Newcomer Bassitt takes advantage of A's debut

Right-hander strikes out two in start, aims to earn spot in rotation

Newcomer Bassitt takes advantage of A's debut

MESA, Ariz. -- Right-hander Chris Bassitt barely broke a sweat in his A's debut, boarding just one baserunner in two scoreless innings of work in a home start against the Angels on Saturday.

Bassitt, one of several rotation candidates in the mix for three open spots, made quick work of the Angels. He retired each of his first five batters -- the first two by strikeout -- before allowing a base hit to Efren Navarro, who was promptly caught stealing on a bullet of a throw by catcher Josh Phegley to end the second inning.

Bassitt said he's been taught to work quicker over the years, having moved slow out of the bullpen, and has come to realize, "No one wants to sit there 3 1/2 hours anyway." He was also fueled by plenty of adrenaline Saturday.

"I haven't had that in a long time," Bassitt said. "It was nerve-wracking, exciting, whatever you want to call it, because you want to put your best foot forward. No one really knows you yet, and this is when it starts counting in games."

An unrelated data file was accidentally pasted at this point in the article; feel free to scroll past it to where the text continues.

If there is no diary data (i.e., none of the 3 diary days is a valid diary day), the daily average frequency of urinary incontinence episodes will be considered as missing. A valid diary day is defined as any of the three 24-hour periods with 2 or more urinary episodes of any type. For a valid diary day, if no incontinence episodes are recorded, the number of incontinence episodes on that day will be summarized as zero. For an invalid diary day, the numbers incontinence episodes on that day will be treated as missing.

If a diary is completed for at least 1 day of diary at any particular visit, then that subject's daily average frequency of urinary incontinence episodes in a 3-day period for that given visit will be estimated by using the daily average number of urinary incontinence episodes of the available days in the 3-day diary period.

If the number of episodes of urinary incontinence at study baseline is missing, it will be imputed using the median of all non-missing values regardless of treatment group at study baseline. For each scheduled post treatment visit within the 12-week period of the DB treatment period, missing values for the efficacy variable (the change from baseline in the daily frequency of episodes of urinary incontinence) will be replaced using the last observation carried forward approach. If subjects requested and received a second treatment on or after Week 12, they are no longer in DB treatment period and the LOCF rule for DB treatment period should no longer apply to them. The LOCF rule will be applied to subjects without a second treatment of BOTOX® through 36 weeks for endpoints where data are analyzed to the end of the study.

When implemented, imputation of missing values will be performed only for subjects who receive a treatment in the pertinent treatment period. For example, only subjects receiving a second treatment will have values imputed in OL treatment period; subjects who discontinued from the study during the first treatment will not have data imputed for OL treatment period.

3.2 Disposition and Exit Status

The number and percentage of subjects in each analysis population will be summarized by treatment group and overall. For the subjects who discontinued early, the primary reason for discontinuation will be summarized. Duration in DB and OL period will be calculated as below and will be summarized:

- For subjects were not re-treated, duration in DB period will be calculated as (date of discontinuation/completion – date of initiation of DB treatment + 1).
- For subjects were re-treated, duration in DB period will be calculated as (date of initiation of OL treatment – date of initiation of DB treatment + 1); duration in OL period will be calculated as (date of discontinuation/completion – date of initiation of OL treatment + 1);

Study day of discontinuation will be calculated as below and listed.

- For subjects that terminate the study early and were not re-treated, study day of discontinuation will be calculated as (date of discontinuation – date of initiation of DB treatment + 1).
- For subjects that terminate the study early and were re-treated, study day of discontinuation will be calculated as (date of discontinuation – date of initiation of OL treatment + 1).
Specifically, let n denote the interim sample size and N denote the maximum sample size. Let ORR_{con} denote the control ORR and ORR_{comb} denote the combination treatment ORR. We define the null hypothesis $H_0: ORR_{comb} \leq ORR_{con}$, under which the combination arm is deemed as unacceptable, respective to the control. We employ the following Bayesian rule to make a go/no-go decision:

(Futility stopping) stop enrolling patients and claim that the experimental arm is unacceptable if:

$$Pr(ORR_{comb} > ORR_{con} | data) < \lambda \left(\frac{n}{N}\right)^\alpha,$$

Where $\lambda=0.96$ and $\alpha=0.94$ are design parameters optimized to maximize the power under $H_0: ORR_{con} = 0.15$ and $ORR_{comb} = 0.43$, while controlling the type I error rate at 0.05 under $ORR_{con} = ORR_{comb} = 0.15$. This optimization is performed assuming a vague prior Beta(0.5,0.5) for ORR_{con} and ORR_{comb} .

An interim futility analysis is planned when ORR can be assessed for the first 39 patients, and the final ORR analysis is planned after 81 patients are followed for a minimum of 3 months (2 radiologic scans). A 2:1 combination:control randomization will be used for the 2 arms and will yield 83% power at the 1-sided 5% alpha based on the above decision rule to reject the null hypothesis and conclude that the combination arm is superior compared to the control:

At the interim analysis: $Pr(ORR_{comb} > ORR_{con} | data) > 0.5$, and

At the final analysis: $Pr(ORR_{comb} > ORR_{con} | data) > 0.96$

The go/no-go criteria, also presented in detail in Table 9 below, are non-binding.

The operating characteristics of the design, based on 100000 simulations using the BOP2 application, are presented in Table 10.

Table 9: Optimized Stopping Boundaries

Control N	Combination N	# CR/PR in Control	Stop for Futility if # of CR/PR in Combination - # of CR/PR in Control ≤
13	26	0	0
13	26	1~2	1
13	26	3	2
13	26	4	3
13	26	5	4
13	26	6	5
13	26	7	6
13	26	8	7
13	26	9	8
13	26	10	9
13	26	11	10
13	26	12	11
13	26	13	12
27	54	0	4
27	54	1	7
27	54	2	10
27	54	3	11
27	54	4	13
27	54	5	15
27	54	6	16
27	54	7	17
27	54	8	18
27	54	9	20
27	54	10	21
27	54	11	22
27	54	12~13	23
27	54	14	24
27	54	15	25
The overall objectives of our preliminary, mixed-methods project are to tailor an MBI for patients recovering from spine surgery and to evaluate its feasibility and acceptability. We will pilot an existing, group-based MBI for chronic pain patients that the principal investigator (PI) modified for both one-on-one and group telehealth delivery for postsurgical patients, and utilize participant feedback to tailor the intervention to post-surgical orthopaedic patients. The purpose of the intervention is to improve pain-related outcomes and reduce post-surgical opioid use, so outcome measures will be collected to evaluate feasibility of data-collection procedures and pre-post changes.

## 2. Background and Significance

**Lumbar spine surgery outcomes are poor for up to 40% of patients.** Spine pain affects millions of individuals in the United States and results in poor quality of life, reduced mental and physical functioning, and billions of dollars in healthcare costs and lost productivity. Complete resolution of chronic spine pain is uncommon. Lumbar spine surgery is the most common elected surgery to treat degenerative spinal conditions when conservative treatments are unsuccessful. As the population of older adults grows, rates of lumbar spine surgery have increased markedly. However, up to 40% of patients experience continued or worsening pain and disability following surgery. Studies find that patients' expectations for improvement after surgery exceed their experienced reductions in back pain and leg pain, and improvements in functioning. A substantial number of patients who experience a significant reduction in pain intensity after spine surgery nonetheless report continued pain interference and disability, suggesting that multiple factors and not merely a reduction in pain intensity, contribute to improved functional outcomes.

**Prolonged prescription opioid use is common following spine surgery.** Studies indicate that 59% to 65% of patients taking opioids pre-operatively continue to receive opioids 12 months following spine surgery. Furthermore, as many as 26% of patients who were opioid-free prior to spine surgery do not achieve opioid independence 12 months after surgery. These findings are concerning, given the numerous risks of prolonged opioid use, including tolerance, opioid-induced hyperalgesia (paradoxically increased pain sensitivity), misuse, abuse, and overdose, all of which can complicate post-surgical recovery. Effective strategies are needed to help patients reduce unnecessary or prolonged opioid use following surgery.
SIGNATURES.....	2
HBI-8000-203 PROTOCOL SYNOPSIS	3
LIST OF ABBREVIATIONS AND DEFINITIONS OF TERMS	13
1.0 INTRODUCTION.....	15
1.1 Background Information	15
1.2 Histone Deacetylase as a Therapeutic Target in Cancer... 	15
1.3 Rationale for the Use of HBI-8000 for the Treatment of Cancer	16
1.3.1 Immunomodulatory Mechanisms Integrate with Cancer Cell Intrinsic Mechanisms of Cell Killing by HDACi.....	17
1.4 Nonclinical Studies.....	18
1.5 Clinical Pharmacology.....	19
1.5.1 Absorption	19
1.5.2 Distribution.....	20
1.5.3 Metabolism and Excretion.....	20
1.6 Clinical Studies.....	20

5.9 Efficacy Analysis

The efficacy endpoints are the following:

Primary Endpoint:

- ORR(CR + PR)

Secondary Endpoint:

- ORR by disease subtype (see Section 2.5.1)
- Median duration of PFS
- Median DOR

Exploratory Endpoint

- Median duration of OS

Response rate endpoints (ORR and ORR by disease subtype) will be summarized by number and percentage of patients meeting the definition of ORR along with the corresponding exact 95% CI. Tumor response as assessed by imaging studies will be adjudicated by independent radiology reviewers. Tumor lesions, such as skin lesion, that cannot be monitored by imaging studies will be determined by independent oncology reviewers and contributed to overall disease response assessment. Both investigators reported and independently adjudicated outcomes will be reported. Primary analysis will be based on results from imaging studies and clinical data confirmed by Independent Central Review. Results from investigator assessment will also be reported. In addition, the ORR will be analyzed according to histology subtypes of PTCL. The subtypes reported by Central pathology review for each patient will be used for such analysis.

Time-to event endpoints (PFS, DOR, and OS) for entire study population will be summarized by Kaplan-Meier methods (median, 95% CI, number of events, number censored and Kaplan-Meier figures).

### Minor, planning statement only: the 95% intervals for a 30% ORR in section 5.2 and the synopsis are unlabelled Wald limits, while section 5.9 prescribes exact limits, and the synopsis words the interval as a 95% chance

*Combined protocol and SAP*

The 26-year-old righty, acquired in the Jeff Samardzija deal, said "the fastball was there, everything else was not," but he came away pleased with the results.

"I'm really making a conscious effort this year, and I've been preached about it a long time. Just don't beat yourself. No walks," Bassitt said. "I don't really care about the score. If I don't walk anyone, I really feel like I like the odds."

Bassitt and teammates were treated to a guest appearance by manager Bob Melvin's good friend, Michigan football head coach Jim Harbaugh, on Saturday. The pitcher, born in Toledo, Ohio, wasn't afraid to voice his allegiances.

"I'm an Ohio State fan," Bassitt said. "Let's start with that."

Jane Lee is a reporter for MLB.com. This story was not subject to the approval of Major League Baseball or its clubs.